Backpage.com CEO Pleads Guilty, Will Cooperate With Feds On Money Laundering

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The two plea deals, which cover both Ferrer personally and Backpage.com LLC, were unsealed just a day after President Donald Trump enacted a law that targets Backpage and its ilk. He pleaded guilty to one count of conspiracy and three counts of money laundering in California.

The indictment disputed the site's claims that it barred ads offering illegal services and patrolled ads with computer filters and human moderators to weed out prostitution.

In addition to modifying advertisements, Ferrer admitted that he and other Backpage officials duped credit card companies and banks that refused to process the company's payments. He also agreed to cooperate in the ongoing California prosecution of Backpage.com founders Michael Lacey, and James Larkin.

The company founders were among Backpage officials indicted by a federal grand jury in Arizona.

The Women's March organization is pushing back against the recent shutdown of notorious adult services website Backpage.com, arguing that the stoppage limits the options for sex workers looking to meet clients. Attorneys for the company and Lacey, Larkin and Ferrer did not respond to multiple telephone and email messages from The Associated Press.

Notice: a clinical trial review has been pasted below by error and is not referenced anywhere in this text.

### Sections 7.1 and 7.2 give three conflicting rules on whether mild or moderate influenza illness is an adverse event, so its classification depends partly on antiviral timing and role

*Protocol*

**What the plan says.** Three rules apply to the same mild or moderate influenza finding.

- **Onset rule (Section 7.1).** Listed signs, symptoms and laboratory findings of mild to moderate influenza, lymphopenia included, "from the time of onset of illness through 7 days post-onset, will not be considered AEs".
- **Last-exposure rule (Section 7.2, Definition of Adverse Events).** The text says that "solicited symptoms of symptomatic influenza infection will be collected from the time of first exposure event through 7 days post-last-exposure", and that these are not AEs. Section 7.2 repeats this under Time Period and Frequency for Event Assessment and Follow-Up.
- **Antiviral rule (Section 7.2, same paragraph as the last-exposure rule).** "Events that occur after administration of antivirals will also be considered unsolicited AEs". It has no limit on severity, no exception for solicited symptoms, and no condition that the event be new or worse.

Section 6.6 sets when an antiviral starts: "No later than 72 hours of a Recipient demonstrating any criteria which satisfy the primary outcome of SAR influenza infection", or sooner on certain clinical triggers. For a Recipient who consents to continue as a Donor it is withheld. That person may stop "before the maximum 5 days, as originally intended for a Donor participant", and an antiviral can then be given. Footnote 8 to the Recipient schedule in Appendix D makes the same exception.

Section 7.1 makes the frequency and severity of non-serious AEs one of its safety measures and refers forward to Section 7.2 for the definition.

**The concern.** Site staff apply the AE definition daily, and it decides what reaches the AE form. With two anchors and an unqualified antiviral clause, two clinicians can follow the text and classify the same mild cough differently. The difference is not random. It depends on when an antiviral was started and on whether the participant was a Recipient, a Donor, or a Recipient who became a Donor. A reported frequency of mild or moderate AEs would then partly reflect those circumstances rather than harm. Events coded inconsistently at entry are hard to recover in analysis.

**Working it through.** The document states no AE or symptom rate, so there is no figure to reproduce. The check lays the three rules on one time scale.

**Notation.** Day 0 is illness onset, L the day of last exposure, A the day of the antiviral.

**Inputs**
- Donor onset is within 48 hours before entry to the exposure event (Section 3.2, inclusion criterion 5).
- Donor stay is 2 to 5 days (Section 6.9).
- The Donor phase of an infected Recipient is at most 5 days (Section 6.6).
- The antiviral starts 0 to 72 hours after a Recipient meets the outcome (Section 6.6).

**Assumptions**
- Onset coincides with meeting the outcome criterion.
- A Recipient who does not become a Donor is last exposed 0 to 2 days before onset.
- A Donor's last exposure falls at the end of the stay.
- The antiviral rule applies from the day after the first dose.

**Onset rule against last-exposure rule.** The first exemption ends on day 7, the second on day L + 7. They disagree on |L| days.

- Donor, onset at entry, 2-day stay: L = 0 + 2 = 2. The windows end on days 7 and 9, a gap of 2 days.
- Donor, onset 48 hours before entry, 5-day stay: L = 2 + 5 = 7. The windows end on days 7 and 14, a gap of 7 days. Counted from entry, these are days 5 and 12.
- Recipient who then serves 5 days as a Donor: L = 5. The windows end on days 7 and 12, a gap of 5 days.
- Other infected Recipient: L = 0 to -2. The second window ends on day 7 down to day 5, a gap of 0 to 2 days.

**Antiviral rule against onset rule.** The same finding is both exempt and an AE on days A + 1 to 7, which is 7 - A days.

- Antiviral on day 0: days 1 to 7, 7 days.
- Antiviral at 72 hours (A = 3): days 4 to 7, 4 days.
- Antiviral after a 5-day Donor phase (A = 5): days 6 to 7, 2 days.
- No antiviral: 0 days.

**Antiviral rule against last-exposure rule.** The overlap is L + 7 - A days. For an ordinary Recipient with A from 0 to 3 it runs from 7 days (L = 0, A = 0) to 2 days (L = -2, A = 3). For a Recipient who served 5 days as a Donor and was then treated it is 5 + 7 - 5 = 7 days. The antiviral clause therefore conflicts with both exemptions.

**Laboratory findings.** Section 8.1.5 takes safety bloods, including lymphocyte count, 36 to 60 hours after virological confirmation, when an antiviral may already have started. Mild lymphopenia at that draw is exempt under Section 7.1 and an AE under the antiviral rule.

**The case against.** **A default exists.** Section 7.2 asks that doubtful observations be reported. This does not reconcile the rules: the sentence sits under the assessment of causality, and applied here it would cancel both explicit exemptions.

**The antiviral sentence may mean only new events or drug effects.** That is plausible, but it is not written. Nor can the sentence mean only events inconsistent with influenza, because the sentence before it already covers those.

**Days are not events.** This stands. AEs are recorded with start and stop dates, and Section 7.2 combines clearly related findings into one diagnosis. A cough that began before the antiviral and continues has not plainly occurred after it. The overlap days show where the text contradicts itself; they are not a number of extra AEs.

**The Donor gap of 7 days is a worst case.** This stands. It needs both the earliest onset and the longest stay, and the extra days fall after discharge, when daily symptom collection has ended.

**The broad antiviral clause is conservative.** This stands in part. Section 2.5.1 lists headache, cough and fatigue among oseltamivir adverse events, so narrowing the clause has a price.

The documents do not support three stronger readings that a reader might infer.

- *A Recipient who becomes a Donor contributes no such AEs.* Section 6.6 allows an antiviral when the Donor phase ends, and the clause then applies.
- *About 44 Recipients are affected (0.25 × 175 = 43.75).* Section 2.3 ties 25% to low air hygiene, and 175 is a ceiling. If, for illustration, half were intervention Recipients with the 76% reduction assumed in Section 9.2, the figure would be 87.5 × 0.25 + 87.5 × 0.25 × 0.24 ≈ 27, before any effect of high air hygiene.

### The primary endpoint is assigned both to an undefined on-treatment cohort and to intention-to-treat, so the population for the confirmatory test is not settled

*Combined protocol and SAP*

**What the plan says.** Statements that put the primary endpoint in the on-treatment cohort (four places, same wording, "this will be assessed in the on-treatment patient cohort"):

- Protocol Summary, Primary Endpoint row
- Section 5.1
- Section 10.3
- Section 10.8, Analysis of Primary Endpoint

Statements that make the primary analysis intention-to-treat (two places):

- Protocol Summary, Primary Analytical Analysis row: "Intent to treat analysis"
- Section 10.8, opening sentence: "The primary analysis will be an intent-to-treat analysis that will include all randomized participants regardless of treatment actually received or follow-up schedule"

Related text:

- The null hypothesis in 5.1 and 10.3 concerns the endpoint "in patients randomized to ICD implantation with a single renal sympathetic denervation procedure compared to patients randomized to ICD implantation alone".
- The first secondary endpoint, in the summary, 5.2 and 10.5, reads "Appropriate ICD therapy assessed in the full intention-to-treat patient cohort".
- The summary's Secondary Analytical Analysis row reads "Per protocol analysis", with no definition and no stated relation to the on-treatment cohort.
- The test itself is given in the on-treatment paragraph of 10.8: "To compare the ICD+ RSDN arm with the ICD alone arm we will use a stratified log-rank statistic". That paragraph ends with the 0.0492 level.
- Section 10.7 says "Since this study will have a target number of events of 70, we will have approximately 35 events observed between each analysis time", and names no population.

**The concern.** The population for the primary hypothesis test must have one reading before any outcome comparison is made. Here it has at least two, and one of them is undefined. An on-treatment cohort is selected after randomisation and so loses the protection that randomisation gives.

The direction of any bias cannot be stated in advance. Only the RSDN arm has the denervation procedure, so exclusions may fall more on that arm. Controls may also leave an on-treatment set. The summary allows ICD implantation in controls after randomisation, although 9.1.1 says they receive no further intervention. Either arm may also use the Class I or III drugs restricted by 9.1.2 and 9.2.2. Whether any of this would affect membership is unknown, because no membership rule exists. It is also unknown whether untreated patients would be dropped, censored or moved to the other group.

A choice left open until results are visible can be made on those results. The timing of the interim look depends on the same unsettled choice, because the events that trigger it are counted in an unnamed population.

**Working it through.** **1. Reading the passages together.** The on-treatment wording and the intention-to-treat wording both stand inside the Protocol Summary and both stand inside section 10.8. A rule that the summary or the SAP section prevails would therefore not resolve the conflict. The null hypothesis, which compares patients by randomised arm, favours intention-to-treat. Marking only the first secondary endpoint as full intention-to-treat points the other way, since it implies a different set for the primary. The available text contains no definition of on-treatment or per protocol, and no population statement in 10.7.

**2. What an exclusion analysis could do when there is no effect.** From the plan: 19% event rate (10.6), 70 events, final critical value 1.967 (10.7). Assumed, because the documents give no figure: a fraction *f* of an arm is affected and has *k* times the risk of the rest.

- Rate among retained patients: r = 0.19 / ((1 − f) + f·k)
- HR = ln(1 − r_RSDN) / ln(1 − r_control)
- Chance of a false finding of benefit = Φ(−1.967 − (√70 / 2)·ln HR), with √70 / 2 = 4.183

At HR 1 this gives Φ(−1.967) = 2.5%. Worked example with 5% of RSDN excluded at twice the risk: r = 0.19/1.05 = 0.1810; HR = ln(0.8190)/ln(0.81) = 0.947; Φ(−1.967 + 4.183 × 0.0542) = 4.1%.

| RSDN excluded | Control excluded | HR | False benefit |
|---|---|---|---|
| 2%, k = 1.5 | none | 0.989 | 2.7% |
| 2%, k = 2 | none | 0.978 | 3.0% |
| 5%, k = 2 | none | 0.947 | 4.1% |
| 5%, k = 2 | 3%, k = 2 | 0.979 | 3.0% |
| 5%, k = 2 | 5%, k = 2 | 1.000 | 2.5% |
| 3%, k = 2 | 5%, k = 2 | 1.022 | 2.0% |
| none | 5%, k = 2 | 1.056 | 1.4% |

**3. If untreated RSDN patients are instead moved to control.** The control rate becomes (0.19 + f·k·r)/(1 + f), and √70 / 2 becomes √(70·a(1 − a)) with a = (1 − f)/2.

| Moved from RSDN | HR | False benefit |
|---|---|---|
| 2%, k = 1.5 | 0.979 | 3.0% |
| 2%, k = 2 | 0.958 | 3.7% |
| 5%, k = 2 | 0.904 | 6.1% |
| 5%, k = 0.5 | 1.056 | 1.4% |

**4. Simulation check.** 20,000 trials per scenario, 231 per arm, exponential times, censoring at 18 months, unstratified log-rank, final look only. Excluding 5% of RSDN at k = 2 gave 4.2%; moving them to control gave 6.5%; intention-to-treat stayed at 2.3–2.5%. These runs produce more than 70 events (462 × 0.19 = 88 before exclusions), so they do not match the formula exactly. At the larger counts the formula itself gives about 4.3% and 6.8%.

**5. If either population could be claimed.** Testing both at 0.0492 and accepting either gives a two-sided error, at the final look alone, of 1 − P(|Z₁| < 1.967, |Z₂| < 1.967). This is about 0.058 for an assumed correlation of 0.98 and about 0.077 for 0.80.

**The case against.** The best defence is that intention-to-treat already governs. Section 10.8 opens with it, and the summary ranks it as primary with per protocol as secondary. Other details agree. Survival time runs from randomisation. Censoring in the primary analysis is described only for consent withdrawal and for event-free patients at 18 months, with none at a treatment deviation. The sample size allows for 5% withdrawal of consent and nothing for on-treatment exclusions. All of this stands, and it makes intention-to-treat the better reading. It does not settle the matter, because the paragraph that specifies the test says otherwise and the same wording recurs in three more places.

CEO Carl Ferrer is pictured after his arrest on pimping charges in 2016.

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Also charged were Jim Larkin, co-founder of Backpage.com and a longtime Lacey associate.

But his attorney, Paul Cambria, told Reuters following the proceedings that US District Judge Bridget Bade had agreed to release him on $1 million bond, with home monitoring, if financial papers were in order. But a letter provided to the committee before the hearing said the site and its employees "agree that human trafficking is abhorrent and should be eradicated" and that it "has spent thousands of hours and millions of dollars" working with law enforcement to fight trafficking.

The acknowledgements of wrongdoing came shortly after Ferrer pleaded guilty on Thursday to a state money laundering charges in California and the company pleaded guilty to human trafficking in Texas. Prosecutors allege Backpage's operators illegally funneled almost $45 million through multiple companies and created websites to get around banks that refused to process their transactions.

The three deny the state charges.

The site was the dominant hub for sex workers to advertise their services, and it had come under increasing scrutiny in recent years as the United States government made efforts to crack down on sex trafficking with legislation like the Stop Enabling Sex Trafficking Act (SESTA), which President Trump signed this week. Also Thursday, Texas Attorney General Ken Paxton announced the company pleaded guilty to human trafficking.

State agents raided the Dallas headquarters of Backpage and arrested Ferrer on a California warrant after he arrived at Houston's Bush Intercontinental Airport on a flight from Amsterdam on October 6, 2016.

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